View Master Model E, made with Bakelite. 📷: IlPasseggero, CC BY-SA 3.0, via Wikimedia Commons
World War II offered a new renaissance for plastics, which made possible the mass manufacturing of weapons, equipment and vehicles that wouldn't exhaust finite natural resources like wood and metal. Nylon for example was originally invented by DuPont in 1938, originally as a replacement for silk stockings — the company lobbied the US government to use the polymer in parachutes cords, which upset consumers enough to trigger riots. Plexiglass, discovered accidentally by German chemists in 1933, suddenly became essential for things like aircraft windshields. In the post-war boom years, plastics rolled into daily life like never before. It was a golden era of shiny new appliances, gadgets, and conveniences that filled the homes of the nation's blossoming suburbs — almost all of them involved plastic.
By the 1960s, plastics was a monumental industry of constant innovation, powered largely by the availability of fossil fuels, itself a titanic, globe-spanning industry. New carbon-based chemistries for plastics were rolling out at a constant pace, as new technologies and scientific discoveries allowed previously impossible polymers to be created at industrial scales. Plastics became increasingly durable, adaptable, colorful, and sanitary, a boon for the medical industry. With these advances, and a cheap source of raw materials, in the form of carbon stored in vast reserves of goo-ified fossils (thank you dinosaurs), the promise for a future of abundant, affordable new goods and technologies became so common, it turned into a cliché.
This can be seen a famous clip from The Graduate, where the one word of advice given to Dustin Hoffman's character is: plastics. By then, the promise of plastics was losing its shine, as awareness of their environmental impact became clearer and more widely known.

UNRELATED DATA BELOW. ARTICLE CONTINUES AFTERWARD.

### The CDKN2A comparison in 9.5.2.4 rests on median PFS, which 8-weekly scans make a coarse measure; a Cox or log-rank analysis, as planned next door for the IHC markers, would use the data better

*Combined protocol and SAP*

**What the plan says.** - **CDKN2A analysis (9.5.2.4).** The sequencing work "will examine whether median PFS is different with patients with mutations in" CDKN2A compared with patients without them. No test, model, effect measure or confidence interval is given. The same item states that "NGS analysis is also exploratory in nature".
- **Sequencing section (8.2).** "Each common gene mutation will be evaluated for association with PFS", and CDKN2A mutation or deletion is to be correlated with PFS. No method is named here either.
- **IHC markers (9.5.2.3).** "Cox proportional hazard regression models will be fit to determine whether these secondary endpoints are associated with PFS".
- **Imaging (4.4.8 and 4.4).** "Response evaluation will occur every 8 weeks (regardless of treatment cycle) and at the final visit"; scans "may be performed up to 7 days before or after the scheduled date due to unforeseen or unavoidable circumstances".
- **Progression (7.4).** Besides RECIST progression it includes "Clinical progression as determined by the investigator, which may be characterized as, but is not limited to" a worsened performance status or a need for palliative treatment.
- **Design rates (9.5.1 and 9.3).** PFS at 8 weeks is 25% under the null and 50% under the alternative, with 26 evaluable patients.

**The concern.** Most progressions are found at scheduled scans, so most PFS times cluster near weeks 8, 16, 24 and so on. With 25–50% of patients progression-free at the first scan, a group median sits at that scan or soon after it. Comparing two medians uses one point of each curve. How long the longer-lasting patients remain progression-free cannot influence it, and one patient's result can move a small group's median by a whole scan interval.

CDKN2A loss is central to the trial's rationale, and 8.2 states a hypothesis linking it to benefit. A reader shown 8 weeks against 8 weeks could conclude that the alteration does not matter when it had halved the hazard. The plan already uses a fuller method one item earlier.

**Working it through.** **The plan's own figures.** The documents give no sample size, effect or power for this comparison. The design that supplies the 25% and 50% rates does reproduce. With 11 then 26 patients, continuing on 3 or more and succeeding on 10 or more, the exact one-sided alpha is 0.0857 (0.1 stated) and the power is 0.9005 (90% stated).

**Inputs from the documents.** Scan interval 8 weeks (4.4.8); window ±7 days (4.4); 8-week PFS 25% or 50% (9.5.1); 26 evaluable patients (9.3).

With the ability to make a seemingly infinite range of long-lasting, lightweight, and cheap materials and products right as consumer culture took off in the United States and elsewhere, it's no surprise that plastics caught on. Over the last century, plastics have become as fundamental part of life on Earth, for better and worse. It shows how a new technology can make a massive difference. But over that same hundred years, humans have learned so much more about how our planet — and life on it — works. Our knowledge is catching up to our abilities as creative creatures, and we're discovering new ways of meeting the same needs that plastics have satisfied, in ways that actually support life on Earth rather than damaging it. We have plastics to thank for a lot of what defines our quality of life, but we should also recognize the example they give us about what we can and should do better moving forward. It's important to pay attention to those lessons, because we simply can't continue using plastics the way we have since Wesley Hyatt developed an alternative to the unsustainable (and indefensible) killing of elephants of ivory.
To know what to do better than plastics, we have to understand where they came from, what they offer us, and what we can do better. In Part 2, we'll delve into the many problems with plastics, and why better alternatives are needed. To get an alert when the next post goes live, sign up for the Ecovative newsletter.